Maybe you’re sick of hearing about Brooklyn, NY, often (rightly) accused of being the geographic center of Too Cool for Itself. If you have an investment in books, print or otherwise, however, it’s a region worth watching. In the last five years, excellent independent bookstores like Word and Greenlight have taken root in their communities . And, of course, the Brooklyn Book Festival is still going strong. LJ reviewer Lauren Gilbert, head of community services at the Sachem Public Library on Long Island, attended and in this guest post offers her frank takes on some select programming. For more opinions on the festival, search under the hash tag #bkbf on Twitter.‚ Heather McCormack
On Sunday, September 18, I attended the sixth-annual Brooklyn Book Festival, described by the organizers as one of the nation’s top free literary events. Over 260 writers participated in panels held throughout the day in venues around downtown Brooklyn, and literary vendors filled Borough Hall plaza.
Unlike last year’s cold and rain, it was a lovely fall day in Brooklyn, and the festival was packed with bibliophiles. The vendors‚ bookstores, publishers, cultural organizations, and literary magazines‚ all seemed to be doing brisk business. It was a pleasure to see so many people of all ages coming together around a shared interest in books.
The author line-up was top-notch, but I walked out of a few panels disappointed. Too often they fell back on lengthy readings, which left no time for interaction among the panelists. Note to festival organizers and moderators: We can read on our own. Allow us the benefit of having great writers together on one stage, and engage them in conversation. And keep the readings to five minutes or under.
The moderator of a panel called At the End of the Story openly admitted at the outset that he didn’t pick the topic, and that neither he nor the panelists (A.M. Homes, Nicole Krauss, and Randall Robinson) knew what it meant. They then proceeded to largely ignore it, and what followed was a series of interminable readings followed by a short audience Q&A. An afternoon panel with Jonathan Safran Foer, Joyce Carol Oates, and Nina Revoyr likewise consisted of a series of long, unrelated readings and felt like another squandered opportunity to bring together in conversation a standing-room-only crowd with book-world superstars.
In contrast, Unreliable Subjects was a panel that addressed its putative topic and engaged in genuine dialogue. Nonfiction authors Carmela Ciaru, Jonathan Weiner, and Amitava Kumar, expertly guided by moderator Robert Boynton, discussed how to write nonfiction about people of questionable authority. There was a slightly heated discussion about whether a nonfiction writer should worry about hurting a subject’s feelings or only be concerned with the truth. (Carmela Ciaru, author of Nom de Plume, a book about literary pseudonyms, quipped, That’s why I like to write about dead people.)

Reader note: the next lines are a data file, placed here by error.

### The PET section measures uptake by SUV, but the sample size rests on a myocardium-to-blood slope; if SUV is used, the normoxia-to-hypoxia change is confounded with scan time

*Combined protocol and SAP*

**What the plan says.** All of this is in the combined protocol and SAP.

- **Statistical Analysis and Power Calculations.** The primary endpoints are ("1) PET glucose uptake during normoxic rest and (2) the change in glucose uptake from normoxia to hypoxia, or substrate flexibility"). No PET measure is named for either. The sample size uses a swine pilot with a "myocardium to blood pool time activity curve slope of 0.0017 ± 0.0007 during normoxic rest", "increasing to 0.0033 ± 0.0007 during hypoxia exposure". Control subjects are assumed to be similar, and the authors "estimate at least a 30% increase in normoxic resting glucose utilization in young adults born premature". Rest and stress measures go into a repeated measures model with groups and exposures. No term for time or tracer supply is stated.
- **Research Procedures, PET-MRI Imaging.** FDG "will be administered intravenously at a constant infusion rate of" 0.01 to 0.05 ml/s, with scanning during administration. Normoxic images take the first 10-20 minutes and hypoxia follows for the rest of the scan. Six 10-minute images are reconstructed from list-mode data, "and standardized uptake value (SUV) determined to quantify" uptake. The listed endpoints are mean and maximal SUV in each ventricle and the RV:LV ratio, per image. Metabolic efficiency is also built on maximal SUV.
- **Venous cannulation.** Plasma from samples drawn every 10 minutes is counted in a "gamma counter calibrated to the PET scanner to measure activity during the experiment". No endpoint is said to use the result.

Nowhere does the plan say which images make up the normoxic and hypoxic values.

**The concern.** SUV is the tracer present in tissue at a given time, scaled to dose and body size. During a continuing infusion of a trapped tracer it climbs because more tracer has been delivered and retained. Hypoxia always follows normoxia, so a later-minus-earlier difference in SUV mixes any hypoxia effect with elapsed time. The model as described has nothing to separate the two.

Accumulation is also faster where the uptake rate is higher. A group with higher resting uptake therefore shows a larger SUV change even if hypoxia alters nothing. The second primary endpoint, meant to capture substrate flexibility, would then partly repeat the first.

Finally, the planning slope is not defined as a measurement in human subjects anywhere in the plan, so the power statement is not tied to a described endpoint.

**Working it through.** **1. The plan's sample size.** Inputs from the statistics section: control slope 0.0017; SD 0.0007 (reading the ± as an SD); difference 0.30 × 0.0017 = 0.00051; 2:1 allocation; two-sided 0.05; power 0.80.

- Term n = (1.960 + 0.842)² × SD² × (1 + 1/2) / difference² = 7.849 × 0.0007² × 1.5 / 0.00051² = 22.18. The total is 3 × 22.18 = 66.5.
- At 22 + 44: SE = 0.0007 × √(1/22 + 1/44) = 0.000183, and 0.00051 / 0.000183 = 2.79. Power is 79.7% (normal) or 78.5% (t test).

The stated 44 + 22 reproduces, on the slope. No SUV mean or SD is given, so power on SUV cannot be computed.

When genuine interactions occurred, the result was often electrifying. Poet/memoirist Mary Karr’s far-ranging conversation with music writer and novelist Nelson George about the intersection of music and literature was thought-provoking and thoroughly entertaining. (Mary Karr, who claims that music is what she has always aspired to in her writing, has just completed an album with singer/songwriter Rodney Crowell.) It certainly helped that the two authors are close friends and needed little guidance from moderator Tim McLoughlin.
Cavernous St. Anne’s Church was packed for a panel called Defining the Moment: USA 2011: Where Are We? with Fran Leibowitz, Wallace Shawn, and Deborah Eisenberg, moderated by Harold Augenbraum of the National Book Foundation. The overflow crowd sat on the floors of the aisles and spilled out into the street. This was an entirely political discussion, with little mention of books or writing. The four self-professed liberals were largely in agreement about the state of the country, and almost literally preaching to the choir in St. Anne’s Church (the largely liberal, bookish Brooklyn crowd). It all felt a little self-congratulatory after a while, and this liberal actually started wishing for a dissenting voice.
With so many concurrent panels happening all day in multiple locations, I could only attend a small sampling of the festival offerings. All in all, it was an enjoyable, literary day in downtown Brooklyn. I’ve attended four of the first six Brooklyn Book Festivals, and I’m sure I’ll be back next year.‚ Lauren Gilbert